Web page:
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Jasmine Shah | Ideas for India

Jasmine Shah
J-PAL South Asia at IFMR
jshah@povertyactionlab.org
Jasmine Shah is the Deputy Director of J-PAL South Asia at IFMR. Based in New Delhi, Jasmine leads J-PAL’s efforts to build partnerships with policymakers in the region to ensure that policy is driven by evidence, and effective programmes are scaled up. In addition, Jasmine provides strategic oversight and support to the capacity building portfolio under CLEAR (Center for Learning on Evaluation and Results) South Asia, and supports the Executive Director in overall organisational strategy and management. Jasmine brings experience working in the private and nonprofit sectors in India. He has worked with a leading private sector firm in India, managing medium-scale engineering and infrastructure projects. He has also worked for three years with Janaagraha Centre for Citizenship and Democracy, a Bangalore based nonprofit organisation, where he was the National Coordinator of the Jaago Re! (Hindi for “wake up”) voter registration campaign that was successful in registering over 620,000 youth in 35 cities during the 2009 parliamentary elections in India. Jasmine graduated from Columbia University’s School of International and Public Affairs in 2012 with a Master's of Public Administration, and a concentration in Urban and Social Policy. He received the Fulbright-Nehru Fellowship from India in 2010. He holds M.Tech. and B.Tech. degrees in Mechanical Engineering from the Indian Institute of Technology (IIT), Madras.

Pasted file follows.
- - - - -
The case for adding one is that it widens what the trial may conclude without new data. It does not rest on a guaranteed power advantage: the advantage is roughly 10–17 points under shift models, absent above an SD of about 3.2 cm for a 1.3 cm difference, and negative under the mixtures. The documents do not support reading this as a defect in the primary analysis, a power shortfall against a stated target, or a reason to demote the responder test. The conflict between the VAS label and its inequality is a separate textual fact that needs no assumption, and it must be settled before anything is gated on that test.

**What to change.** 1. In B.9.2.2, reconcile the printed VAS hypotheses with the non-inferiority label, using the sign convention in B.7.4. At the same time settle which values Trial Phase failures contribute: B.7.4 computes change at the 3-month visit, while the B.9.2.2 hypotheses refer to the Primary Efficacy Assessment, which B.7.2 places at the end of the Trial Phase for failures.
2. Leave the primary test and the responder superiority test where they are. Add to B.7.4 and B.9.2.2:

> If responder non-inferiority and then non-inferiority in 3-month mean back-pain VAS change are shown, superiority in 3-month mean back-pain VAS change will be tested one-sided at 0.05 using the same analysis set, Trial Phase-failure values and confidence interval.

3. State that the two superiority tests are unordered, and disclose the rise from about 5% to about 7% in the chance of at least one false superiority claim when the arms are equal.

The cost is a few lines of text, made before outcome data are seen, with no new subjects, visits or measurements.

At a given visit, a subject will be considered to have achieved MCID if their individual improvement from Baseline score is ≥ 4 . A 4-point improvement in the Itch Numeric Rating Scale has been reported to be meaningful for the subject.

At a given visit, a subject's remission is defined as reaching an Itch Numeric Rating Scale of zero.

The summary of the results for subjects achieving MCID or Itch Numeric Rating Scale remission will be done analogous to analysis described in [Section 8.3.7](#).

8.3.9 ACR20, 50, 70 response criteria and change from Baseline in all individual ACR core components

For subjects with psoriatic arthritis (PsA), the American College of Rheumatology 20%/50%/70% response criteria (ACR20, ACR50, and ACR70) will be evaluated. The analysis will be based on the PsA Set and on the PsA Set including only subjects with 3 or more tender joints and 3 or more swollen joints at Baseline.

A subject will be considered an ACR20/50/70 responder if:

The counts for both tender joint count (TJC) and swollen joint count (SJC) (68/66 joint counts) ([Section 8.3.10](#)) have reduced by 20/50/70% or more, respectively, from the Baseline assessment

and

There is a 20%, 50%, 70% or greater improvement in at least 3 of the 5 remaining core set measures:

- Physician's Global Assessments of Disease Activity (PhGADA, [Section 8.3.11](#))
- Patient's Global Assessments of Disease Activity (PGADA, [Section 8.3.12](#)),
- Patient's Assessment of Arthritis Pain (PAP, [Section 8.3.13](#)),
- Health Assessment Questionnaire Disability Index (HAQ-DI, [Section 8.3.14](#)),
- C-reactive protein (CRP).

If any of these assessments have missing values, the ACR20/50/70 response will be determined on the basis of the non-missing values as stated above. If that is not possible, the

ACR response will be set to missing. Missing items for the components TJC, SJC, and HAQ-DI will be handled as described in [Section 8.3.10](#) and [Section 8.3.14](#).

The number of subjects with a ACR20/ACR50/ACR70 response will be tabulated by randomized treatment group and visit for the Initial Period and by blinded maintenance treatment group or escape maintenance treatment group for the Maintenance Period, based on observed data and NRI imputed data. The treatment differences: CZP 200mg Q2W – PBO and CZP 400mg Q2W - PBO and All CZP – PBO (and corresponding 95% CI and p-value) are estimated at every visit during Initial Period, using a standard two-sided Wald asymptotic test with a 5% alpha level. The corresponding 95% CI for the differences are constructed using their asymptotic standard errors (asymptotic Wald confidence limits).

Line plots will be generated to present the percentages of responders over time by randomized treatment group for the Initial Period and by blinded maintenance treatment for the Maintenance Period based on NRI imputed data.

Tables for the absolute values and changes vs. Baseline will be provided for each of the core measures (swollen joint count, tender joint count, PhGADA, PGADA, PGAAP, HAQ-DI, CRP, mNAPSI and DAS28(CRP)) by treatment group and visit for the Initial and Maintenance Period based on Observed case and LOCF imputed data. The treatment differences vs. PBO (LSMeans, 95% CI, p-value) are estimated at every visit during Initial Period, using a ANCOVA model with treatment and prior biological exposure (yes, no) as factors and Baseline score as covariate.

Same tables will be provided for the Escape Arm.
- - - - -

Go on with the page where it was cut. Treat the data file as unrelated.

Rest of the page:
Articles By Jasmine Shah
Driving Delhi: The impact of driving restrictions on driver behaviour
Posted On: 08 Feb 2016


In an attempt to address Delhi’s grave pollution problem, the state government experimented with a driving restrictions policy for a fortnight in January. Based on a phone survey of a sample of 614 drivers in the city, this column describes how the policy changed drivers’ behaviour in terms of labour supply, number of daily trips, travel modes, and satisfaction, between restricted and unrestricted days while the policy was in effect.
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